Almost every employee faces work-related stress. Stress cannot be avoided in both work and everyday situations, and it is normal to experience it. Changes in work organisation due to the COVID-19 pandemic may increase the number of stressful situations at work.
What are the sources of stress?
According to Robbins and Judge (2013), there are three potential groups of sources of stress at work: environmental, organisational and individual.
Environmental sources of stress
- Technological developments (e.g. challenges related to distance teaching, remote communication with students and colleagues as well as obligatory rapid transition to newer technologies or software) .
- The global pandemic (e.g. mandatory teleworking, feelings of being physically unsafe at work or when commuting).
Organisational sources of stress
- Task-related requirements (e.g. the nature of the work itself, meaning whether the employee can perform the tasks autonomously, the variety of the tasks, etc., working conditions, such as having one’s own workplace, the availability of work tools and work planning).
- Role requirements (e.g. having too many roles, meaning the employee is expected to do more than he/she is capable of doing, and role uncertainty, meaning the employee does not understand what he/she has to do and should not do).
- Interpersonal relationships (e.g. a lack of social support at work and poor interpersonal relationships between colleagues).
- Leadership in the organisation (e.g. leadership style chosen by managers and holding a leading position).
Individual sources of stress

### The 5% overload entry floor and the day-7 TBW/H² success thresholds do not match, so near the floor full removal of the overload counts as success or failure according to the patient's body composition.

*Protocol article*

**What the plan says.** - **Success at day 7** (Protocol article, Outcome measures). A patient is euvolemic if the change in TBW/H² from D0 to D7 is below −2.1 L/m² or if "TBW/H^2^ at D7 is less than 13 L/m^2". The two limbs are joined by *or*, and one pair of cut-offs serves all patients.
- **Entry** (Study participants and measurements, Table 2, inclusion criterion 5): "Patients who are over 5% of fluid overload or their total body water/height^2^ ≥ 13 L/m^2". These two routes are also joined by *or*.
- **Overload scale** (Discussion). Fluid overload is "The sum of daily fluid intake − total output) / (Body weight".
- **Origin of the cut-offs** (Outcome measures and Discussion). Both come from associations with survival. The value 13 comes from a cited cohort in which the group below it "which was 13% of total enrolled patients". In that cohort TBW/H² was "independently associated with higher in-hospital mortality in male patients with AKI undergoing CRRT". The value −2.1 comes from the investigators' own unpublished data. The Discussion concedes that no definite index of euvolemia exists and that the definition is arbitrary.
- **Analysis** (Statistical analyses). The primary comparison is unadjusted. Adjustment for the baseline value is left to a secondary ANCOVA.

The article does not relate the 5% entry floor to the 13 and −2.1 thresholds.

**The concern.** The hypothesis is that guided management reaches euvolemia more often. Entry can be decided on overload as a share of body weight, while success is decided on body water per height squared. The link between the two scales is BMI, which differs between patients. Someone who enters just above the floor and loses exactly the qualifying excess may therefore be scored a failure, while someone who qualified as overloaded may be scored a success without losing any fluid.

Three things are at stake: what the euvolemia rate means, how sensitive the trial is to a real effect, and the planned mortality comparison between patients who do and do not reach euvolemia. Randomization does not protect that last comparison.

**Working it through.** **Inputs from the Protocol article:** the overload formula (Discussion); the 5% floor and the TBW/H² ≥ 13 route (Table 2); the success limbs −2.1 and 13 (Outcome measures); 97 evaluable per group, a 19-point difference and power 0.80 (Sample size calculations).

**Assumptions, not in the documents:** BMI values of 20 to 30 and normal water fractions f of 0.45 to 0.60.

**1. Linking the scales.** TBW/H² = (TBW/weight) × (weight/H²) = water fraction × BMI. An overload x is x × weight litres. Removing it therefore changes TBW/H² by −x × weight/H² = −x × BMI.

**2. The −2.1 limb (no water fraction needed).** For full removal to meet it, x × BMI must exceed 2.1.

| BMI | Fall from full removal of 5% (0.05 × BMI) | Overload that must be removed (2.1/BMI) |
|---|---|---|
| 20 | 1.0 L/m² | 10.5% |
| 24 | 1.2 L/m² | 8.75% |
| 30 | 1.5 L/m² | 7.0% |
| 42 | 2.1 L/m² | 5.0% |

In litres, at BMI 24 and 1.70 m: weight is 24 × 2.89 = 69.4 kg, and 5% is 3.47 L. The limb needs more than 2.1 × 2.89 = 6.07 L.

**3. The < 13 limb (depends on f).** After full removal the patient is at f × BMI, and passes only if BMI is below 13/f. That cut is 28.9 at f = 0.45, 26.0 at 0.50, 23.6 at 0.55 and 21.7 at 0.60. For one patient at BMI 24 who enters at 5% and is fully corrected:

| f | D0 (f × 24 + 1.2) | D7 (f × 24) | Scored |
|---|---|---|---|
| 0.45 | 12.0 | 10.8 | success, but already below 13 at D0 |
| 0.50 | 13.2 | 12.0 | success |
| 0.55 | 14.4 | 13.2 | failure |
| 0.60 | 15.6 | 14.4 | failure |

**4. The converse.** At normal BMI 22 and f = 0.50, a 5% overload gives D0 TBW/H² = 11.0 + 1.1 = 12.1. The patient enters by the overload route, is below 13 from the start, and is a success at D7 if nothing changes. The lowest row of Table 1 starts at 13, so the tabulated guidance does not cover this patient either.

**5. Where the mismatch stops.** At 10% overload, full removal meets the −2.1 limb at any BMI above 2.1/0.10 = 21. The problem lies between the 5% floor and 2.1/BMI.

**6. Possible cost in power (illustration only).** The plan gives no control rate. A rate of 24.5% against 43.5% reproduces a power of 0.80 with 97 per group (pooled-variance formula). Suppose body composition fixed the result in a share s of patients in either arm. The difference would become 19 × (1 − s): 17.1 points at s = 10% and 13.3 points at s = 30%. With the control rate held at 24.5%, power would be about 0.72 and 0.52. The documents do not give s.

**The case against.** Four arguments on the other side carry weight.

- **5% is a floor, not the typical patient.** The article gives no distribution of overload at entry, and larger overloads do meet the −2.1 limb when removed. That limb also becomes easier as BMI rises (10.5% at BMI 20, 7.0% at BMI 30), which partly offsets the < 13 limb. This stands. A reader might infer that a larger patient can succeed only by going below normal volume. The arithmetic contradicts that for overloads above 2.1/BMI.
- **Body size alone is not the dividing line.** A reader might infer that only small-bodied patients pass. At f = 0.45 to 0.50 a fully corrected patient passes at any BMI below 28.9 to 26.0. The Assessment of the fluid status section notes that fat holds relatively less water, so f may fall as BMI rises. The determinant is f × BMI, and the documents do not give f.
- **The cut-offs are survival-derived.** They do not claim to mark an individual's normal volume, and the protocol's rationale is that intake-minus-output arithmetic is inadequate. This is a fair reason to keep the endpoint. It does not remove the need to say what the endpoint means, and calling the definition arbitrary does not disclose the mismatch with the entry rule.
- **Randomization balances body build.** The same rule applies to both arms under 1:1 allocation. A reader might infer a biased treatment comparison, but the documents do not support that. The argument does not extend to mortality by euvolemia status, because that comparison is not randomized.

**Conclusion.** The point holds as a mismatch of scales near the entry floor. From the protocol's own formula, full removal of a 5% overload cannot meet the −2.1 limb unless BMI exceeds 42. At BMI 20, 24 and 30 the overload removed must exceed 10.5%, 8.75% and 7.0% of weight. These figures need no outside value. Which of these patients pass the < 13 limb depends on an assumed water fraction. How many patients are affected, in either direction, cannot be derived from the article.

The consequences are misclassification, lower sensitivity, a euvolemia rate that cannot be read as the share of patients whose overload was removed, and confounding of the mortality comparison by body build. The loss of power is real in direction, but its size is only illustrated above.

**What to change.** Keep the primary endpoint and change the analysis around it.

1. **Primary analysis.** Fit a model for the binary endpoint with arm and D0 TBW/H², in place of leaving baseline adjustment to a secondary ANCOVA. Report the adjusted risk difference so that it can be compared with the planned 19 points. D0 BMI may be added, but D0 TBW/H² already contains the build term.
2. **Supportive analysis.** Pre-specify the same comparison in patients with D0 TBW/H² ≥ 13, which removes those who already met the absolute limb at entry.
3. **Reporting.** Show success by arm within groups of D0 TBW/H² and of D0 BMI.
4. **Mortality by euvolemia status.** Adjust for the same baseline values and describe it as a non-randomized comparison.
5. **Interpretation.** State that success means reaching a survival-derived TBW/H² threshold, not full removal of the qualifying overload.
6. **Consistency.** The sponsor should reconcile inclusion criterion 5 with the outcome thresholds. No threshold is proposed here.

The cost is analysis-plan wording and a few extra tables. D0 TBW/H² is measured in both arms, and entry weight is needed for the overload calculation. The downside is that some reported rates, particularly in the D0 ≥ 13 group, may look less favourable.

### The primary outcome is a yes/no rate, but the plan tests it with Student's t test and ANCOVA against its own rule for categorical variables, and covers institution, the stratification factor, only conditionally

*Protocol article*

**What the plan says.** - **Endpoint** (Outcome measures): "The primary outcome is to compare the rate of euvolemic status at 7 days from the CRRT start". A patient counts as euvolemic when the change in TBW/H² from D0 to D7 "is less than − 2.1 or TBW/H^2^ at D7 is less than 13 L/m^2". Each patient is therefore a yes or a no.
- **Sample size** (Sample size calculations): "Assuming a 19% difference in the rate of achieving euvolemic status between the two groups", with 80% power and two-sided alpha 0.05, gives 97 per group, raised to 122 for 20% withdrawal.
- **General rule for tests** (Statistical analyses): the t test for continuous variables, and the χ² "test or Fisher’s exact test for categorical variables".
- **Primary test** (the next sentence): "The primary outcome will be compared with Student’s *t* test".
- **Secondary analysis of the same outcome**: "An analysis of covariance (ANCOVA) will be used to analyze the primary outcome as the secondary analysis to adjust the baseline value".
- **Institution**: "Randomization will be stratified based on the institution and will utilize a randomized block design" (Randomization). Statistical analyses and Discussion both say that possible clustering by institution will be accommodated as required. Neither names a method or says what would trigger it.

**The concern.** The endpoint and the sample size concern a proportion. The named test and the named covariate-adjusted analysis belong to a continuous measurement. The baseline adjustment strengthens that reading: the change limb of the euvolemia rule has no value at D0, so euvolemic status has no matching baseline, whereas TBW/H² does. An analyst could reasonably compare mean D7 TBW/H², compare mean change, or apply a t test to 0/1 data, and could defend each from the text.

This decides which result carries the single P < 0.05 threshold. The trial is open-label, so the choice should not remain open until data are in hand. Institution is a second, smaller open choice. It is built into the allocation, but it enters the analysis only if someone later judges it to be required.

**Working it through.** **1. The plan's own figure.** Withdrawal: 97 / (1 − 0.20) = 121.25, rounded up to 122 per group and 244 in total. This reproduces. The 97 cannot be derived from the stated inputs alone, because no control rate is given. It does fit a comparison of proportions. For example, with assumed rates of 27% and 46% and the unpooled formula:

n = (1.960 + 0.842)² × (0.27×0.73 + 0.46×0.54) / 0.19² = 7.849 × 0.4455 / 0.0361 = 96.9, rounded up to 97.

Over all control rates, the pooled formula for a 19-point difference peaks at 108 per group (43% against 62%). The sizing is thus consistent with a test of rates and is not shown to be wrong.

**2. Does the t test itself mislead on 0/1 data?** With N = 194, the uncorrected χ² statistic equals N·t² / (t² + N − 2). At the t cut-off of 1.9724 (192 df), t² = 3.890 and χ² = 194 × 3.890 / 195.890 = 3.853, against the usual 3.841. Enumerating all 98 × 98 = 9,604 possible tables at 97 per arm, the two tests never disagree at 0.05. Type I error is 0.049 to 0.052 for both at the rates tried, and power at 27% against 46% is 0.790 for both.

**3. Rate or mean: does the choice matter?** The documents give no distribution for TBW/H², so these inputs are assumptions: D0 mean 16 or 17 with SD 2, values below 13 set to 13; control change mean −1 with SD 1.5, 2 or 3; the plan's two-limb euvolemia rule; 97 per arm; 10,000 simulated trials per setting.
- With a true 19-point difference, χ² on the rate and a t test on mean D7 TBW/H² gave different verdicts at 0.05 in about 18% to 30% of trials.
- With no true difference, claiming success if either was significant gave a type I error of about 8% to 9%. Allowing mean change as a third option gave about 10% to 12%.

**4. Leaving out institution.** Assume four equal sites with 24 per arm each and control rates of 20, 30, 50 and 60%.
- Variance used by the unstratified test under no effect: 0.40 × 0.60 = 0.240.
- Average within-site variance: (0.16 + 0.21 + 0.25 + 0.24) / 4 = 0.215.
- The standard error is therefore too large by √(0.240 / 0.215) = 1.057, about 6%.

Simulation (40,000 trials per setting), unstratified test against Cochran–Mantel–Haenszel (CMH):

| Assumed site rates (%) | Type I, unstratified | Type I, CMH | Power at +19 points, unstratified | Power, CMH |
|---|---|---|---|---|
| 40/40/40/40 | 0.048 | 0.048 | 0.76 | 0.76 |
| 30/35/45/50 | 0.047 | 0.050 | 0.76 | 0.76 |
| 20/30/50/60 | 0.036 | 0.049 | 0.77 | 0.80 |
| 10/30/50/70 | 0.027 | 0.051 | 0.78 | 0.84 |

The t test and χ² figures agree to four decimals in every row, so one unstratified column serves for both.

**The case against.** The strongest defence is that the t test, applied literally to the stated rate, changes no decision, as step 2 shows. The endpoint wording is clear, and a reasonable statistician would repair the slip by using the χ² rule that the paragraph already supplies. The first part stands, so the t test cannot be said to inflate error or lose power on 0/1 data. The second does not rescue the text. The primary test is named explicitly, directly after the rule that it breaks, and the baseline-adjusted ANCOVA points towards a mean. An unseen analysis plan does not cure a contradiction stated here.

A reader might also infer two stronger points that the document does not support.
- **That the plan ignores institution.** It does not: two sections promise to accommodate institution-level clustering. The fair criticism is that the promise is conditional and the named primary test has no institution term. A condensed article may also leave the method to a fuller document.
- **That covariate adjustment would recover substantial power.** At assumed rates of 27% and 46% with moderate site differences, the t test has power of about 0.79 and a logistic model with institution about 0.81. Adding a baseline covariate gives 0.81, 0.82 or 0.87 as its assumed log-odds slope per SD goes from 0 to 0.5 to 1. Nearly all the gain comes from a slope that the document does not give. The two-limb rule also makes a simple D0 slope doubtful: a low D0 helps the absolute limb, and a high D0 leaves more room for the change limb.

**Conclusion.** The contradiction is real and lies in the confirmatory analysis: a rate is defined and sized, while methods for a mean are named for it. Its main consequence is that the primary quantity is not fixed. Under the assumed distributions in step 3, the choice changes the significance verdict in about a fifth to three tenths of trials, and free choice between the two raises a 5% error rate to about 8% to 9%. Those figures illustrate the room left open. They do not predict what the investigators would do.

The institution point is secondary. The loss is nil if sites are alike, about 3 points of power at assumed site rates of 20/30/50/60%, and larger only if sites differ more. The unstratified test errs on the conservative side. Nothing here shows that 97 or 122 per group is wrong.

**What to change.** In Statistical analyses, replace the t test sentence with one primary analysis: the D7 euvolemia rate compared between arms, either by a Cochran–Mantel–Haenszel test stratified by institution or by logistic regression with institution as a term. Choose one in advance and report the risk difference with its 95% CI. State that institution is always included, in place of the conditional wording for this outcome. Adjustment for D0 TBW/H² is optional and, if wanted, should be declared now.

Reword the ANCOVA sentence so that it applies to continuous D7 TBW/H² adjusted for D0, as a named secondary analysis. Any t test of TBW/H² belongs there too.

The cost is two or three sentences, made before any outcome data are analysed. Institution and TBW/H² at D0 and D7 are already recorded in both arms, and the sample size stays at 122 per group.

- Family factors (e.g. sick loved ones, disasters, conflicts and poor work-life balance).
- Financial factors (e.g. inadequate remuneration for efforts made or lower remuneration compared with other individuals with the same job functions).
What are the reactions to stress?
Psychologists refer to the way an individual reacts to stress and alleviates the sensations caused by it as ways of coping with stress. Grakauskas and Valickas (2006) have proposed to classify the ways of coping with stress into four groups:
1. Problem solving
- Active actions taken by the individual in order to eliminate the source of stress. The aim of the act is to solve the arisen problems by changing the environment or oneself, changing how the problem is analysed, finding a solution, planning for its implementation and accumulating knowledge that could help solve the issues.
- For instance, there is no viable way to conduct remote teaching from one’s home; therefore, the problem is being solved by booking an empty classroom to perform the activity. By doing so, the issue is resolved, and the stress level is reduced.
- The particular way of coping with stress is ineffective if the individual is dealing with a situation that he/she has no control over (e.g. dealing with an illness, loss of a loved one, etc.)
2. Emotional release
- Attempts are made to overcome a stressful situation by finding people at fault and releasing the accumulated negative emotions. If one decides that he/she is not to blame for the situation, he/she can "unload" the emotions on those around or blame the fate. Otherwise, the person might start blaming himself/herself.